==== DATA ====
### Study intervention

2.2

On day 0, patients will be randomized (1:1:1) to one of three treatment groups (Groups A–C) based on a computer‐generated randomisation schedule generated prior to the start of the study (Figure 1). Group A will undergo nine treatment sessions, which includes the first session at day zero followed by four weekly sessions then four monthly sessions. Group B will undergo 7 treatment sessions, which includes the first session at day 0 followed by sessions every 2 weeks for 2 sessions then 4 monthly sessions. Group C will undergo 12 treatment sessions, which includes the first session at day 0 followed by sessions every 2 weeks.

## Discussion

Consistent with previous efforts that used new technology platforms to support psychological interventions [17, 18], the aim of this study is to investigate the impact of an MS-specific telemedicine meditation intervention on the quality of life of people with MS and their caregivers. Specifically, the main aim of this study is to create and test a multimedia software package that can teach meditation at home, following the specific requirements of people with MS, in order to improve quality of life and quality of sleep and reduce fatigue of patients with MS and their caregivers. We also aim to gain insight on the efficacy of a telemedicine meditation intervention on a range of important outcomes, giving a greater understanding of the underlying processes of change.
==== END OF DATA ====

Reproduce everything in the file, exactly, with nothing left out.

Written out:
### Study intervention

2.2

On day 0, patients will be randomized (1:1:1) to one of three treatment groups (Groups A–C) based on a computer‐generated randomisation schedule generated prior to the start of the study (Figure 1). Group A will undergo nine treatment sessions, which includes the first session at day zero followed by four weekly sessions then four monthly sessions. Group B will undergo 7 treatment sessions, which includes the first session at day 0 followed by sessions every 2 weeks for 2 sessions then 4 monthly sessions. Group C will undergo 12 treatment sessions, which includes the first session at day 0 followed by sessions every 2 weeks.

## Discussion

Consistent with previous efforts that used new technology platforms to support psychological interventions [17, 18], the aim of this study is to investigate the impact of an MS-specific telemedicine meditation intervention on the quality of life of people with MS and their caregivers. Specifically, the main aim of this study is to create and test a multimedia software package that can teach meditation at home, following the specific requirements of people with MS, in order to improve quality of life and quality of sleep and reduce fatigue of patients with MS and their caregivers. We also aim to gain insight on the efficacy of a telemedicine meditation intervention on a range of important outcomes, giving a greater understanding of the underlying processes of change.